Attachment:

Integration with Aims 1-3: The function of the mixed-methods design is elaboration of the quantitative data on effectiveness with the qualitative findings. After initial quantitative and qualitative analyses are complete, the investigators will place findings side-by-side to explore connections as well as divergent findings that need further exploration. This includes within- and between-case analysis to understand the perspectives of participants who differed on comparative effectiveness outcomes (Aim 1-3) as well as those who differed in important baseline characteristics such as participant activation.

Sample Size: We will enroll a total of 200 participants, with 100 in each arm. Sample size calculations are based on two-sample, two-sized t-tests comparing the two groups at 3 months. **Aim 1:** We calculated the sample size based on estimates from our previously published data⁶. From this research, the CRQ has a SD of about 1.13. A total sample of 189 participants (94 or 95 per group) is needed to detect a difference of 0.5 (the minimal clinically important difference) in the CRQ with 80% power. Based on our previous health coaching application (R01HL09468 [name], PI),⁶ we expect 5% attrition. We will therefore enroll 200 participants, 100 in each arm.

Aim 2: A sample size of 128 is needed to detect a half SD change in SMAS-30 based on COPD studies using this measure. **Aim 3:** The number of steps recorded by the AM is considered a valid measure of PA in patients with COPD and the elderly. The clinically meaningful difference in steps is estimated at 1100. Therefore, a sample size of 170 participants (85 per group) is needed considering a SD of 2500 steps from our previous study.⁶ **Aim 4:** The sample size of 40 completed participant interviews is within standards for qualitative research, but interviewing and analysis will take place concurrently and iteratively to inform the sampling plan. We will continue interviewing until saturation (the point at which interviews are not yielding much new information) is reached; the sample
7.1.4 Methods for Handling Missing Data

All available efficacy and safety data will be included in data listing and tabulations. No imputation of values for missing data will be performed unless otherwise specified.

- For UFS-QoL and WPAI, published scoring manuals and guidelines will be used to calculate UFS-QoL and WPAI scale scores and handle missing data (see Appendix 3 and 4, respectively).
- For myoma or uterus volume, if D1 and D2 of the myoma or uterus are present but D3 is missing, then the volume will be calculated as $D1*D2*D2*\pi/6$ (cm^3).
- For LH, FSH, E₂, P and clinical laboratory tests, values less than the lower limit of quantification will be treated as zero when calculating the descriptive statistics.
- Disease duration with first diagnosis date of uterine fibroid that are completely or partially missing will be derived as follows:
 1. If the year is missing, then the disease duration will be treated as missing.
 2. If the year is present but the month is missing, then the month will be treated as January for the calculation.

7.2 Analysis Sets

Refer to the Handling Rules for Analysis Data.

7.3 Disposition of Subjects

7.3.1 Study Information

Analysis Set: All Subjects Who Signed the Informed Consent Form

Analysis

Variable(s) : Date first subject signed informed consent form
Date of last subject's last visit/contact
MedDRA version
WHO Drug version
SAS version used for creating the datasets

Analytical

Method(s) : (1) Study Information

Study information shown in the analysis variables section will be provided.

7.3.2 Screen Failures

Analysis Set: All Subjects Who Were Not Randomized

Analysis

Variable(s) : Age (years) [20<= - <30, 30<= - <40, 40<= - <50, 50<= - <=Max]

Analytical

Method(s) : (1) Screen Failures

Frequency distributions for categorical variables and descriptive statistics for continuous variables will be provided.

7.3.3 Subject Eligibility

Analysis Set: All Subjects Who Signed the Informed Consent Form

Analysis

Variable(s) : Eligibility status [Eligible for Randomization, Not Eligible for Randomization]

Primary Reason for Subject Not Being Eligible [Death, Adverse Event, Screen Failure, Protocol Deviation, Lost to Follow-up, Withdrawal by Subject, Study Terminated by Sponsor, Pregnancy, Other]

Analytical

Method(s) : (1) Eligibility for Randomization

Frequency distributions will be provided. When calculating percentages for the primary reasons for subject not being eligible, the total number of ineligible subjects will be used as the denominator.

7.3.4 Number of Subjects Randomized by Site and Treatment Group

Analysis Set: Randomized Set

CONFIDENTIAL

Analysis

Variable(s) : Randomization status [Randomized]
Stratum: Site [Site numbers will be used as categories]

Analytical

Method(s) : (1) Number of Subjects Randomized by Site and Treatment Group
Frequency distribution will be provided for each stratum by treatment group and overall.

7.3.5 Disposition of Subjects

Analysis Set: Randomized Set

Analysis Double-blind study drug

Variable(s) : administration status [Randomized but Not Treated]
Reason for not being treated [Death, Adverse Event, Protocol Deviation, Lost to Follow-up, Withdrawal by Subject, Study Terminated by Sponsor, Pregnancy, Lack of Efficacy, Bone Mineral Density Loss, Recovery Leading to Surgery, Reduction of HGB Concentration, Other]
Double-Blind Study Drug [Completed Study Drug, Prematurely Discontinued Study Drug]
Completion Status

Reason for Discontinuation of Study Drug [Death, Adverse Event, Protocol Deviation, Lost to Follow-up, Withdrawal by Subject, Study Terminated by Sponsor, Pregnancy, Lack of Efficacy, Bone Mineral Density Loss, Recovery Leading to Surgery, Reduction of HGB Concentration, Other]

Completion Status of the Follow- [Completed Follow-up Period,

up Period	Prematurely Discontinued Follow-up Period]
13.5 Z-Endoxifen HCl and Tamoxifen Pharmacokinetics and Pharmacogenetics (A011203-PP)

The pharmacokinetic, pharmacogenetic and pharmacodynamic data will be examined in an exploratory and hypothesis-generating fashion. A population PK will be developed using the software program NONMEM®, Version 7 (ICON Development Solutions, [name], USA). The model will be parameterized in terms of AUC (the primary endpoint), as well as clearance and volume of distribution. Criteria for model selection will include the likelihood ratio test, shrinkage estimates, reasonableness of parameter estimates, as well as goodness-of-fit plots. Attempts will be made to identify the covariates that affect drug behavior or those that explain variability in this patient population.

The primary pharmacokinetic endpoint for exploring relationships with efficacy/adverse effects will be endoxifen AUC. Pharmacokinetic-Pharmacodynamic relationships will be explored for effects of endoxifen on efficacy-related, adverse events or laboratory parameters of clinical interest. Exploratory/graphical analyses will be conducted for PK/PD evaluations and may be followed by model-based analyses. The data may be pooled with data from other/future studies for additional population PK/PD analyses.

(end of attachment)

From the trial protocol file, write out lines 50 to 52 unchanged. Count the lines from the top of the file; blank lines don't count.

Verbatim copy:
7.3.5 Disposition of Subjects

Analysis Set: Randomized Set

Analysis Double-blind study drug